Tree Lucerne (Tagasaste) Tubestock

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Note to Overseas & TAS & WA Customers - Live plants cannot be exported to your country/state. Please do not order this product. It is available for dispatch to Australian customers only in states of Victoria, SA, NSW, ACT and QLD.


Tagasaste is a fodder food. It grows as a shrub or small tree and can reach a height and crown diameter of about 5m, often with long, drooping, leafy branches. This legume, belonging to the family Fabaceae, has been variously called 'tree lucerne', 'false tree lucerne' and 'lucerne tree'.


In Australia it has been planted around homesteads for windbreak and decorative purposes and shade in fowlyards, and it is used for fodder. Tagasaste, being an evergreen, can provide green feed at any time of the year. However, experience suggests that, because of its relatively slow growth rate and recovery after cutting during winter, its main role could be the provision of high quality fodder during summer and early autumn.


Your Alpacas will love it!


Need Commercial Quantities? These can be ordered and grown by special arrangement.
Please e-mail us 
to discuss your commercial needs.

Free Delivery Applies on this Product to Victoria, SA, NSW, ACT and QLD


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GrandeVerge gratefully acknowledges Carolyn Jinks of Benleigh Alpaca Stud who authored and supplied the following article 'Eat it Neat' for reproduction at our website. 



                          Eat it Neat!

by Carolyn Jinks
Benleigh Alpaca Stud
Geelong, Vic.
Many visitors to Benleigh Alpaca Stud comment on the surrounds of the ‘maternity paddock’. The great interest as well as the animals ~ THE TAGASASTE HEDGE! (pronounced “tagga-sass-tee”).
At Benleigh Alpaca Stud, Allan Jinks commenced the layout plan 10 years ago, when he planted Tagasaste, more commonly known as Tree Lucerne around the perimeter of a paddock.
Two barriers of chicken wire, 60 cm apart and 1 metre high protected the young plants, with the intention of allowing the alpacas to eat the tops as they grew, thus making them more bushy. Ultimately more chicken wire was placed over the top, and the bushes grew to fill the wired cavity.
The result has developed into an alpaca-manicured “box” hedge.
Diet supplement,perfect protector from wind and sun, as well as a great double-fenced divider, which also offers a safety zone for anyone with fear of neighbouring roaming dogs.
What a bonus! During the recent excessively dry summer throughout Victoria, the “hedge” has been a blessing, giving green pick at all times.  
Cria as young as 10 days are often seen nibbling beside their mothers on the leaves or just resting in it’s shelter.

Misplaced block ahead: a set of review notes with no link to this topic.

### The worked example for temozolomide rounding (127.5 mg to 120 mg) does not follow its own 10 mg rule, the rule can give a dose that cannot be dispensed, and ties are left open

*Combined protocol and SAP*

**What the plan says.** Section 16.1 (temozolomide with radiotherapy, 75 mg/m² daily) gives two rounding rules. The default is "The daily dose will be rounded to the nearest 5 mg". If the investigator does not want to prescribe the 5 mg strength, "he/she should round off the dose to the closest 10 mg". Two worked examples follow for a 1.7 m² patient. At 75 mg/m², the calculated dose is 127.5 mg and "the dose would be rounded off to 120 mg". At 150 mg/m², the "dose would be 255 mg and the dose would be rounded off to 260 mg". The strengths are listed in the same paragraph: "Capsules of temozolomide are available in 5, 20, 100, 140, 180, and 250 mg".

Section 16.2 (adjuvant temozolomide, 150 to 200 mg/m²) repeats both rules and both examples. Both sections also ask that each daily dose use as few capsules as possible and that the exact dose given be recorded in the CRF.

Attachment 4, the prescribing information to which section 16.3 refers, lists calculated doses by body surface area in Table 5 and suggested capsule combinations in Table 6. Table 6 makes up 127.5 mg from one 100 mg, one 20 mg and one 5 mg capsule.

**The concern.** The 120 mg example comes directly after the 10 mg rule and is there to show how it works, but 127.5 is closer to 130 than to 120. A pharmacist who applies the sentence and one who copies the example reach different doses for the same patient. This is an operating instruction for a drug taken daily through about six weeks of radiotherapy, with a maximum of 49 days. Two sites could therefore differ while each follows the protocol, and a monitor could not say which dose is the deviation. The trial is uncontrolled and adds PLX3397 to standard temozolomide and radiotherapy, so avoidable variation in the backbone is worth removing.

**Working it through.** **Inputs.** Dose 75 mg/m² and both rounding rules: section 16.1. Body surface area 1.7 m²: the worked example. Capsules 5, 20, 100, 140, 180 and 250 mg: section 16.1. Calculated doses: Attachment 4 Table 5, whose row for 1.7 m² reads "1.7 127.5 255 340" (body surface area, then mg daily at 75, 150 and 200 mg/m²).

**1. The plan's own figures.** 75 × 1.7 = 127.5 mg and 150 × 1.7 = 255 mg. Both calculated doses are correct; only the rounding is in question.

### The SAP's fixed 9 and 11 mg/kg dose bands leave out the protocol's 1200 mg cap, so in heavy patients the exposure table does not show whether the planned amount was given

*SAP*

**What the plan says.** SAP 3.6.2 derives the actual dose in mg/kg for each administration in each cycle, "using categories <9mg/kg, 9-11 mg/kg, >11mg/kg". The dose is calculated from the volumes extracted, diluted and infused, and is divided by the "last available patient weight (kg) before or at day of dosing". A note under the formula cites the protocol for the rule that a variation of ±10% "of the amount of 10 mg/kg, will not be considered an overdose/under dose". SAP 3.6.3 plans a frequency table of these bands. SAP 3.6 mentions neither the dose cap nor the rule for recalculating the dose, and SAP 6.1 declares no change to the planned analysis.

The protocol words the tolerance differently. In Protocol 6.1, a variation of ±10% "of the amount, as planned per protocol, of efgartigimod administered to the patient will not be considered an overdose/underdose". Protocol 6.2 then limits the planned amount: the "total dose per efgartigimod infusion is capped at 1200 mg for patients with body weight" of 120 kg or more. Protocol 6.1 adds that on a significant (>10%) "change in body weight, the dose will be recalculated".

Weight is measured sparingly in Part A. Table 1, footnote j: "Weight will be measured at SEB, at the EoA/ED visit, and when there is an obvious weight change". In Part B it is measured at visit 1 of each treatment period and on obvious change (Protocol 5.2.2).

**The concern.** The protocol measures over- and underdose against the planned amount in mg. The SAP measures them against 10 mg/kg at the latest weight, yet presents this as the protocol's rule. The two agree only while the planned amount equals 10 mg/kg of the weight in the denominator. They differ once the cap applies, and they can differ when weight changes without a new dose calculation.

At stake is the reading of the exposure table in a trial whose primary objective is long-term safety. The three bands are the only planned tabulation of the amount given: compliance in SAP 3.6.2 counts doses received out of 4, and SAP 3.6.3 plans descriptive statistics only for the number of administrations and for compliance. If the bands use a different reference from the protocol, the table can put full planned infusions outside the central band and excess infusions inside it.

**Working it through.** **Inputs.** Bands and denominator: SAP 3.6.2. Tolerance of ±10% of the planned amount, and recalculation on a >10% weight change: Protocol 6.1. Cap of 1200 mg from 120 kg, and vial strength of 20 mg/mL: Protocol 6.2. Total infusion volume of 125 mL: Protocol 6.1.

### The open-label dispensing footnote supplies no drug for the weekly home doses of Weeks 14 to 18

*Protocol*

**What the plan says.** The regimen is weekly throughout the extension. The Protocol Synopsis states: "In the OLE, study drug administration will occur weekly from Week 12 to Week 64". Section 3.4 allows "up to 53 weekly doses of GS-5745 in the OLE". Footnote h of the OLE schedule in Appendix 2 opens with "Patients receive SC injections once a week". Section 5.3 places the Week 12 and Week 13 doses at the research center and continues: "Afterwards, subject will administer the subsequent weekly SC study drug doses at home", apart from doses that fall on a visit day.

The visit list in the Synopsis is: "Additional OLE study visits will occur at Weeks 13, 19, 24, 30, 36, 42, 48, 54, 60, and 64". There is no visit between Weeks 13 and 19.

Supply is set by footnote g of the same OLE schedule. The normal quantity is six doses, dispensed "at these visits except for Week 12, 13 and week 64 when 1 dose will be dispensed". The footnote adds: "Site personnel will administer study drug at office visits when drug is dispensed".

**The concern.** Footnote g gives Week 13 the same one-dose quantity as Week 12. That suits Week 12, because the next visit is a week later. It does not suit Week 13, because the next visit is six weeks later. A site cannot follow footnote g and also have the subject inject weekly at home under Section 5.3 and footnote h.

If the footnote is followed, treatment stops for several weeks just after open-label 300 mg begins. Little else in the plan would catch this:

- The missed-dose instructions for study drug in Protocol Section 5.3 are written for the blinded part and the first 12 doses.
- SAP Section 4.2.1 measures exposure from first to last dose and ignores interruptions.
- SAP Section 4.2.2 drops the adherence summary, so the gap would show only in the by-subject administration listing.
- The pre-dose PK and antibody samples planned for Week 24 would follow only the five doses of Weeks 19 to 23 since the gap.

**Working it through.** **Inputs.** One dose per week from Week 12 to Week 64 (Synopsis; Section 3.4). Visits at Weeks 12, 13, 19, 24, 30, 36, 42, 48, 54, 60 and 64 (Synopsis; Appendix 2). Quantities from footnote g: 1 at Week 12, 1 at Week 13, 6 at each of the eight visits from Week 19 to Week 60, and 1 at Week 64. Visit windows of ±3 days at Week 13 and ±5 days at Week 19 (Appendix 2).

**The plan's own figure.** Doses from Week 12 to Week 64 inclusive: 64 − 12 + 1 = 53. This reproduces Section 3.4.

The whole concept works easily and has definitely been a worthwhile exercise many breeders may wish to add to their management scheme in the coming season.
Dr Laurie Snook, an agricultural researcher has written a book on Tagasaste, with much data regarding the nutritional benefits for both livestock and in aquaculture. 
The Tagasaste, (botanical name Chamaecytisus palmenis) is an evergreen leguminous tree-shrub which produces masses of white flowers in early spring. Originating in the Canary Islands, and introduced to Australia in1879, it has been planted in Australian gardens as an ornamental, on farms as a wind break and has been utilised as food value by pastoralists for many years. It is a habitat for native birds and provides winter nectar for bees.
Apart from the obvious benefits for alpacas, in other areas of our farm the Tagasaste has long been used to form edible windbreaks for stock, but the ‘hedge’ created with the help of the alpacas is different from mainstream farming.
Since the original ‘pilot scheme’, progressive plantings border many of our paddocks.
Stud males can be separated by this nutritious barrier, weanlings are secure, and all enjoy the flavour as they neatly prune leaves as they protrude through the wire.
Tagasaste grows easily in many soil types and climates, can be germinated from seed or started as seedlings. It has been recorded that livestock producers in WA are expected to plant more than 30,000 hectares of tagasaste during the coming year and that Eastern states are following this revolution as an aid in improving landcare.
Growth is rapid, and Autumn plantings will mean that 18 months later, an effective hedge will be forming,
It is seen to have multiple benefits for most livestock, and from personal experience, we consider it excellent ~ aesthetically attractive, nutritional as well as functional, and the alpacas clearly approve as they “Eat it Neat”.
Joshua and an Alpaca friend stand in front of a very neatly eaten 'Tagasaste' hedge at Benleigh Alpaca Stud on the Bellarine Peninsula near Geelong. Photo by Carolyn Jinks.


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This product was added to our catalog on Wednesday 03 June, 2009.

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